If we reflect on our overall diet, one pastry or a plate of pasta won’t cause too much fluctuation in our health. Yes, consuming food with less nutrition every day is not ideal, but being stuck in the guilt of having that one fast food dish can get you into a pattern of avoidance. If you feel guilt, shame or fear in front of food, it might be a good time to work on your relationship with food. Trust yourself. You, more than anyone else, know what’s beneficial for you and what makes you feel good. Food is your ally, a friend - not your enemy. It’s helping you stay healthy. It’s helping your body and it helps you feel better.

“The path to health isn’t always a straight line; it’s very topsy-turvy. But if you come back to your values and commit to what you want for yourself in terms of your health, not just your weight, you’ll make it.”
- Jody Larry

Meet The Author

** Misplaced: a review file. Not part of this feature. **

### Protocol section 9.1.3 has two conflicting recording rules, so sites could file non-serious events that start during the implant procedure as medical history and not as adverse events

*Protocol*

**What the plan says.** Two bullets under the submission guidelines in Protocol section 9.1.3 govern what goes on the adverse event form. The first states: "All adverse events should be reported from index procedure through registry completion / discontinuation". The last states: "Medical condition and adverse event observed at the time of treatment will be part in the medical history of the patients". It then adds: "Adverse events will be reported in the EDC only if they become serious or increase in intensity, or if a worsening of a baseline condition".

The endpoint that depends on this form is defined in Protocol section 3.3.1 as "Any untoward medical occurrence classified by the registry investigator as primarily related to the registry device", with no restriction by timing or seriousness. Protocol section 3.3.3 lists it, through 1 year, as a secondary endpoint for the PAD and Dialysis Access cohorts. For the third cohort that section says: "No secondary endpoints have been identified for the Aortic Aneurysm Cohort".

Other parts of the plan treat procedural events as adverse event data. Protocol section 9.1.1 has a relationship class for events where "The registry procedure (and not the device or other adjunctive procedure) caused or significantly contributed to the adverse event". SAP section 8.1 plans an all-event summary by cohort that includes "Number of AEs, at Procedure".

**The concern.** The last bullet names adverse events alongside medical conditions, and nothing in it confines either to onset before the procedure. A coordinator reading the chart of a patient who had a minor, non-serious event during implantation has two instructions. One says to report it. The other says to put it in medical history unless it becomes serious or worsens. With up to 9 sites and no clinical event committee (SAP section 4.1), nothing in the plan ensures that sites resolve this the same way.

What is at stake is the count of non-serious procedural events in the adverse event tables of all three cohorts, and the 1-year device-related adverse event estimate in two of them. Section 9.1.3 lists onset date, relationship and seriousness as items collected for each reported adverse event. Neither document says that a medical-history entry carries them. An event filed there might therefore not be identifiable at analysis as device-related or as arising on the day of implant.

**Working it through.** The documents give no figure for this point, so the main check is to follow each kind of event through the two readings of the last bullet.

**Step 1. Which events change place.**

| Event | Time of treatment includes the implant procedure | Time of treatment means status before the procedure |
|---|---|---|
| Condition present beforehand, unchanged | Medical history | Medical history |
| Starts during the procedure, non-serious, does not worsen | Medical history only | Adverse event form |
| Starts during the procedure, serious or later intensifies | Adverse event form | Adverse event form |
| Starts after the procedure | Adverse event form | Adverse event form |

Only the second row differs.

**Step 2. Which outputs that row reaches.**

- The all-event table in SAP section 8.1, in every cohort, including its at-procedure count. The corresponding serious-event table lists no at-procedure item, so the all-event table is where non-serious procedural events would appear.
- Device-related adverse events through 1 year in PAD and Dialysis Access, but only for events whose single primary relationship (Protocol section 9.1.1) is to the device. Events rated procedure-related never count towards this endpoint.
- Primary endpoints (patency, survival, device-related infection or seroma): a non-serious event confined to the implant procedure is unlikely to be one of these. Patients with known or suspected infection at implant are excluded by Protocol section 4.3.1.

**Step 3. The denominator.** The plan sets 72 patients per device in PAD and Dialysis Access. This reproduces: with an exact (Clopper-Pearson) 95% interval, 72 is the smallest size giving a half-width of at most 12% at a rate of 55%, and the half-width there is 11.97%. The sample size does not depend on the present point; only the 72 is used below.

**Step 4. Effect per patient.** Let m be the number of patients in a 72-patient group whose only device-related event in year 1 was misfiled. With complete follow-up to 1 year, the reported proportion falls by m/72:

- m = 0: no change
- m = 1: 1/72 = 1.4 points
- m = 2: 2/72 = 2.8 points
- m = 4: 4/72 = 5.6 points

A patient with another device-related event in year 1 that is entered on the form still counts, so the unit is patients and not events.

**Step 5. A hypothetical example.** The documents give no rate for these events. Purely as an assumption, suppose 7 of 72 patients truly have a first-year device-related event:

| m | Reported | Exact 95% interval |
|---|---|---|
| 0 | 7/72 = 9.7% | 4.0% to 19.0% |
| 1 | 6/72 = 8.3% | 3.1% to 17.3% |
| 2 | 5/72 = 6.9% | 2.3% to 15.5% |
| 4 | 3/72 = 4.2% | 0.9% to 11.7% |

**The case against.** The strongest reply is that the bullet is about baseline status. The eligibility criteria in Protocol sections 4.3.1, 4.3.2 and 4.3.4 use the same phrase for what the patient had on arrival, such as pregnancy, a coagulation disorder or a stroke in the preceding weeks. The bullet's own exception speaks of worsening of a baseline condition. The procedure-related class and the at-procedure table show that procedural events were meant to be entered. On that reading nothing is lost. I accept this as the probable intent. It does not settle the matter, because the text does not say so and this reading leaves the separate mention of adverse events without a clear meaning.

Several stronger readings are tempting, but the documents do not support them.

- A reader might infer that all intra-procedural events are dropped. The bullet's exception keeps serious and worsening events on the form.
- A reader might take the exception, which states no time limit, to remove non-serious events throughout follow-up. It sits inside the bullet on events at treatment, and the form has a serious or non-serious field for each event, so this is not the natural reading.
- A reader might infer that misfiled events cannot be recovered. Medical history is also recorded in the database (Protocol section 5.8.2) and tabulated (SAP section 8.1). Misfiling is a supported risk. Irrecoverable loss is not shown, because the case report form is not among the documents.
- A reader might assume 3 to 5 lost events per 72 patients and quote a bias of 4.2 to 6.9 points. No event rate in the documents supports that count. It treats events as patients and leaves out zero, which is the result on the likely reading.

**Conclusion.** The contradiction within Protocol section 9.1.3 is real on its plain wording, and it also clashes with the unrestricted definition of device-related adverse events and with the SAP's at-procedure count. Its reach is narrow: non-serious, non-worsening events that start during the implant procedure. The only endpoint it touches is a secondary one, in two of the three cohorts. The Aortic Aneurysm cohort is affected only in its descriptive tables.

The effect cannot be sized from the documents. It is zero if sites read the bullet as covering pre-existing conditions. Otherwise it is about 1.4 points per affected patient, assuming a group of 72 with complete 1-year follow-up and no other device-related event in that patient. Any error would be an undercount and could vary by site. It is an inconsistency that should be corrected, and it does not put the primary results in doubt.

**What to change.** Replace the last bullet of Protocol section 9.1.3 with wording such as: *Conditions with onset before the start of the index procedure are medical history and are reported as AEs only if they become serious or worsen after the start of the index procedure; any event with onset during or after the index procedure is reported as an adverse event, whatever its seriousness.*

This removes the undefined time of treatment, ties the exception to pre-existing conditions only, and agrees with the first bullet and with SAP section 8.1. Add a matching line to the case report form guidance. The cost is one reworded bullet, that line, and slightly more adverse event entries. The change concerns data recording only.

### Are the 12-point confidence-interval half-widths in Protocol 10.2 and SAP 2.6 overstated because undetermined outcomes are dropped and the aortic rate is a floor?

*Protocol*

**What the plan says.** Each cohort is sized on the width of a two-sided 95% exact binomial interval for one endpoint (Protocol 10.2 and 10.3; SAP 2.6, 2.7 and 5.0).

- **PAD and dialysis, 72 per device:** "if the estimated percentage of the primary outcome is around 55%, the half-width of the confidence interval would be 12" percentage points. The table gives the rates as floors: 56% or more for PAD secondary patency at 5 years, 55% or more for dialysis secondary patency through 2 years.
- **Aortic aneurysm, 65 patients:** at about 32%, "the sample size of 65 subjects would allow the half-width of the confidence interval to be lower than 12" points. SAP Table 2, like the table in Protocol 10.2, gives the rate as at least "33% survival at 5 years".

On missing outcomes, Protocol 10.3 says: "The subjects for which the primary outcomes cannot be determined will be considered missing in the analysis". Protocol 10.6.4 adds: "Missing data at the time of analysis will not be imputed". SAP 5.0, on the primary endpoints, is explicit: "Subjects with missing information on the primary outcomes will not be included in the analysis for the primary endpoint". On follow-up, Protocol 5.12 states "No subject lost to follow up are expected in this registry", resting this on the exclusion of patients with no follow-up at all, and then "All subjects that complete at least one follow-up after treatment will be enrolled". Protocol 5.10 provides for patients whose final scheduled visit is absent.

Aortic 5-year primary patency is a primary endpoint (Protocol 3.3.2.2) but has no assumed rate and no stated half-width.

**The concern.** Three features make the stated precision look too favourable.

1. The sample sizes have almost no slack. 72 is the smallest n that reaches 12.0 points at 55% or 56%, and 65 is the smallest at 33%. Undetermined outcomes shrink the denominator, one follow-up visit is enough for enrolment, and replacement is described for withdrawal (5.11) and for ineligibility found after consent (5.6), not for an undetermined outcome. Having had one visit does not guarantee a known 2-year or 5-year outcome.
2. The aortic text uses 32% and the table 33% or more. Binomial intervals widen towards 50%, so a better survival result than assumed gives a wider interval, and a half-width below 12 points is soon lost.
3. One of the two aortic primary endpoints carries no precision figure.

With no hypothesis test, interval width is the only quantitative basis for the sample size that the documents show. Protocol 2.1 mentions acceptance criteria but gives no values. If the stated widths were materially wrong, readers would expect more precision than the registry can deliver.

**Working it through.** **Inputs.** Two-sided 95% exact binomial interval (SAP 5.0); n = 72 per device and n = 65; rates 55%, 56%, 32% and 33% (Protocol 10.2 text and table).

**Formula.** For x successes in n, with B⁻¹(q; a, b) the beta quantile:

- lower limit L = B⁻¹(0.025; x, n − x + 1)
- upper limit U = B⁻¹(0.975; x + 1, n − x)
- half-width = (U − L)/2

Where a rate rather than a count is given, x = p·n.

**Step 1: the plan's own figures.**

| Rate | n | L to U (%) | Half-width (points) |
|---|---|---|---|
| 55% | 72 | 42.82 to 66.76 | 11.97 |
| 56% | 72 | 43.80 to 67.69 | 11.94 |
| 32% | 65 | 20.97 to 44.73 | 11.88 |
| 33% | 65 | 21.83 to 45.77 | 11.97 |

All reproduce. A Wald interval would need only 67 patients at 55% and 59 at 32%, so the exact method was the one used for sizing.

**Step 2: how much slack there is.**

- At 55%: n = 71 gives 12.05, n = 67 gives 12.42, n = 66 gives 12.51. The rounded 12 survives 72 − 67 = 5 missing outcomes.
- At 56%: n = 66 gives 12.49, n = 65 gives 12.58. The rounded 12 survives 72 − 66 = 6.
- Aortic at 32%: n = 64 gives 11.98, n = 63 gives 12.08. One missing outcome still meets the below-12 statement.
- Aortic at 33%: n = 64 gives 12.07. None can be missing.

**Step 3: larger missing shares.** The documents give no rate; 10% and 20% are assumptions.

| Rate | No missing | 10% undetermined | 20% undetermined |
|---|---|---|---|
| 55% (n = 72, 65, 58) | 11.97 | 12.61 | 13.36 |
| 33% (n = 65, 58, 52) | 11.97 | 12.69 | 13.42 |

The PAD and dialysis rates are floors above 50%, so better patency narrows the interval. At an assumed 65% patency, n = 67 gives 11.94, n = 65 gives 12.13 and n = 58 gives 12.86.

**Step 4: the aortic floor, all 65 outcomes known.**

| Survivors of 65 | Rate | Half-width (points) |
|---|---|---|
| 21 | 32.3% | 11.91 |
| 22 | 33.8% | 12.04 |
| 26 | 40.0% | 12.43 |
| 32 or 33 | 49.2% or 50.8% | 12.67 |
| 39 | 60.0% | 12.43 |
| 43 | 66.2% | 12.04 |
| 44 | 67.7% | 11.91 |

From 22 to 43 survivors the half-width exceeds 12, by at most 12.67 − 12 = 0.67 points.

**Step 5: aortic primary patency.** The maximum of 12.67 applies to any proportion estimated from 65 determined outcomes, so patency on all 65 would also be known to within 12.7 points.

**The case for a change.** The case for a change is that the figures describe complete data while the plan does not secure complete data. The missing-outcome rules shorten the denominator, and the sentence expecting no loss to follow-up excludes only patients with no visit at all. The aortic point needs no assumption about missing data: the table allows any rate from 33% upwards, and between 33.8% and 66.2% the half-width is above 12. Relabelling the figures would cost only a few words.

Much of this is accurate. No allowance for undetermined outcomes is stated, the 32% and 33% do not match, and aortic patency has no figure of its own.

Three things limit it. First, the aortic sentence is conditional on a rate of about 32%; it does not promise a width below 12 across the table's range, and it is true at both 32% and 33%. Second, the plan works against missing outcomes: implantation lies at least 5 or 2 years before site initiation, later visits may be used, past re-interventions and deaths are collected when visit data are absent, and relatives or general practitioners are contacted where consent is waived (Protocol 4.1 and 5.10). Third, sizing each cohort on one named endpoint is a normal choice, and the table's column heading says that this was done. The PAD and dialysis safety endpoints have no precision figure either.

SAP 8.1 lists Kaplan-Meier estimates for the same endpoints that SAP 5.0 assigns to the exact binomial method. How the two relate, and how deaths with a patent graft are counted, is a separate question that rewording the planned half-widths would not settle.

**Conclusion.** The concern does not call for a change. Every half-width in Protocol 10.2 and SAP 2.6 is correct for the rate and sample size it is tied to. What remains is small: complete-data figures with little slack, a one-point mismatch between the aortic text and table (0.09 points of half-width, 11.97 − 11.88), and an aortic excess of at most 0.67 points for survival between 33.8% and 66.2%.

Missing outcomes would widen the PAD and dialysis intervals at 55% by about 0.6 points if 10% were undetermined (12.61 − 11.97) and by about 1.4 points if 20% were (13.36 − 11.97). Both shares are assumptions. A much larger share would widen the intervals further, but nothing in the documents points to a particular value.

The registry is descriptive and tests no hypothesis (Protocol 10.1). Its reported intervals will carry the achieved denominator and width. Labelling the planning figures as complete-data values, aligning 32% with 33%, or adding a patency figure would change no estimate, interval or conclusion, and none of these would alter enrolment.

Sarika believes she has learnt the most about life from talking to people around her - having meaningful conversations, understanding different experiences & perspectives. She also loves sunsets, coffee and cats as much as she loves great conversation. Her research interests are ever-changing and ever-growing: she’s curious about a lot of things but mental health awareness always remains priority. Apart from talking and making an extensive list of things to research, Sarika loves spending her day reading books, baking, learning new skills, and making videos.
Sarika Karnad, Psychologist & Content Head